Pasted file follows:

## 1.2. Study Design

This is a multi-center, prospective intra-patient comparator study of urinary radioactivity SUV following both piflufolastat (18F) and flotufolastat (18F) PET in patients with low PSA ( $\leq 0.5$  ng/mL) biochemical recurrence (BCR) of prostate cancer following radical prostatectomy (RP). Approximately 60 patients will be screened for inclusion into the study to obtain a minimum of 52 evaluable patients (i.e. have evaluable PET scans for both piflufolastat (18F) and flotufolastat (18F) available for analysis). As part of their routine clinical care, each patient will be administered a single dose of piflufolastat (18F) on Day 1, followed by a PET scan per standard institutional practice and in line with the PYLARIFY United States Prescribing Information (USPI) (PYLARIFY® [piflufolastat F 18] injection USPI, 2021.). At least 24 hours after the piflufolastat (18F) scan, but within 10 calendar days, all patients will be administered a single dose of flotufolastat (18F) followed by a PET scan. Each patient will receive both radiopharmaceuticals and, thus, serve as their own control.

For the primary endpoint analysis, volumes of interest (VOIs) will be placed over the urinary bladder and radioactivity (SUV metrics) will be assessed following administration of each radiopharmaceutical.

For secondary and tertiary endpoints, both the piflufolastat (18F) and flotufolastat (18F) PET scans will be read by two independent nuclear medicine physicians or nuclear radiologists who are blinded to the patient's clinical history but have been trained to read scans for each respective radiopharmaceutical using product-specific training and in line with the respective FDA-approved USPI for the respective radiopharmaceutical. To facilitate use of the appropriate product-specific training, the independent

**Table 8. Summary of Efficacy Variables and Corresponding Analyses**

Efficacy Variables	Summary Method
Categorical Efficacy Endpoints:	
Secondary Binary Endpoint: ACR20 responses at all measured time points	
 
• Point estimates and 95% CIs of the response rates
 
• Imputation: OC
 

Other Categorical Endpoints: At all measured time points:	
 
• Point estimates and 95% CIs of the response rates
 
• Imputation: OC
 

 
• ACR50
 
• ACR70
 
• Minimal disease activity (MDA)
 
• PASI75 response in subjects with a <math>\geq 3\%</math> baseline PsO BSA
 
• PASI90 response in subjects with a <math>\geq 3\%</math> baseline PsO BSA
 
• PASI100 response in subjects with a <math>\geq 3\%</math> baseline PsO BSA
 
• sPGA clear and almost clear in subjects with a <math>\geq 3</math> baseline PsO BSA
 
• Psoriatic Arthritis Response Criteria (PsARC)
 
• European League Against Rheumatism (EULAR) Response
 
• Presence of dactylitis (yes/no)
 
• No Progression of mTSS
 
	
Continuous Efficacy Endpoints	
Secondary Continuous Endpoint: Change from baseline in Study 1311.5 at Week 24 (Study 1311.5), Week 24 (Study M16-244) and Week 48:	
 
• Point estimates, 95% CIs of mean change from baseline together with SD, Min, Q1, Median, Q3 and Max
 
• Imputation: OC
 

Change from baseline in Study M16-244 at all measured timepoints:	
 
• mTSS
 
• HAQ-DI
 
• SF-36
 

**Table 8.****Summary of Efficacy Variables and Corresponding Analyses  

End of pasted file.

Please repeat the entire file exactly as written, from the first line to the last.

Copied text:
## 1.2. Study Design

This is a multi-center, prospective intra-patient comparator study of urinary radioactivity SUV following both piflufolastat (18F) and flotufolastat (18F) PET in patients with low PSA ( $\leq 0.5$  ng/mL) biochemical recurrence (BCR) of prostate cancer following radical prostatectomy (RP). Approximately 60 patients will be screened for inclusion into the study to obtain a minimum of 52 evaluable patients (i.e. have evaluable PET scans for both piflufolastat (18F) and flotufolastat (18F) available for analysis). As part of their routine clinical care, each patient will be administered a single dose of piflufolastat (18F) on Day 1, followed by a PET scan per standard institutional practice and in line with the PYLARIFY United States Prescribing Information (USPI) (PYLARIFY® [piflufolastat F 18] injection USPI, 2021.). At least 24 hours after the piflufolastat (18F) scan, but within 10 calendar days, all patients will be administered a single dose of flotufolastat (18F) followed by a PET scan. Each patient will receive both radiopharmaceuticals and, thus, serve as their own control.

For the primary endpoint analysis, volumes of interest (VOIs) will be placed over the urinary bladder and radioactivity (SUV metrics) will be assessed following administration of each radiopharmaceutical.

For secondary and tertiary endpoints, both the piflufolastat (18F) and flotufolastat (18F) PET scans will be read by two independent nuclear medicine physicians or nuclear radiologists who are blinded to the patient's clinical history but have been trained to read scans for each respective radiopharmaceutical using product-specific training and in line with the respective FDA-approved USPI for the respective radiopharmaceutical. To facilitate use of the appropriate product-specific training, the independent

**Table 8. Summary of Efficacy Variables and Corresponding Analyses**

Efficacy Variables	Summary Method
Categorical Efficacy Endpoints:	
Secondary Binary Endpoint: ACR20 responses at all measured time points	
 
• Point estimates and 95% CIs of the response rates
 
• Imputation: OC
 

Other Categorical Endpoints: At all measured time points:	
 
• Point estimates and 95% CIs of the response rates
 
• Imputation: OC
 

 
• ACR50
 
• ACR70
 
• Minimal disease activity (MDA)
 
• PASI75 response in subjects with a <math>\geq 3\%</math> baseline PsO BSA
 
• PASI90 response in subjects with a <math>\geq 3\%</math> baseline PsO BSA
 
• PASI100 response in subjects with a <math>\geq 3\%</math> baseline PsO BSA
 
• sPGA clear and almost clear in subjects with a <math>\geq 3</math> baseline PsO BSA
 
• Psoriatic Arthritis Response Criteria (PsARC)
 
• European League Against Rheumatism (EULAR) Response
 
• Presence of dactylitis (yes/no)
 
• No Progression of mTSS
 
	
Continuous Efficacy Endpoints	
Secondary Continuous Endpoint: Change from baseline in Study 1311.5 at Week 24 (Study 1311.5), Week 24 (Study M16-244) and Week 48:	
 
• Point estimates, 95% CIs of mean change from baseline together with SD, Min, Q1, Median, Q3 and Max
 
• Imputation: OC
 

Change from baseline in Study M16-244 at all measured timepoints:	
 
• mTSS
 
• HAQ-DI
 
• SF-36
 

**Table 8.****Summary of Efficacy Variables and Corresponding Analyses  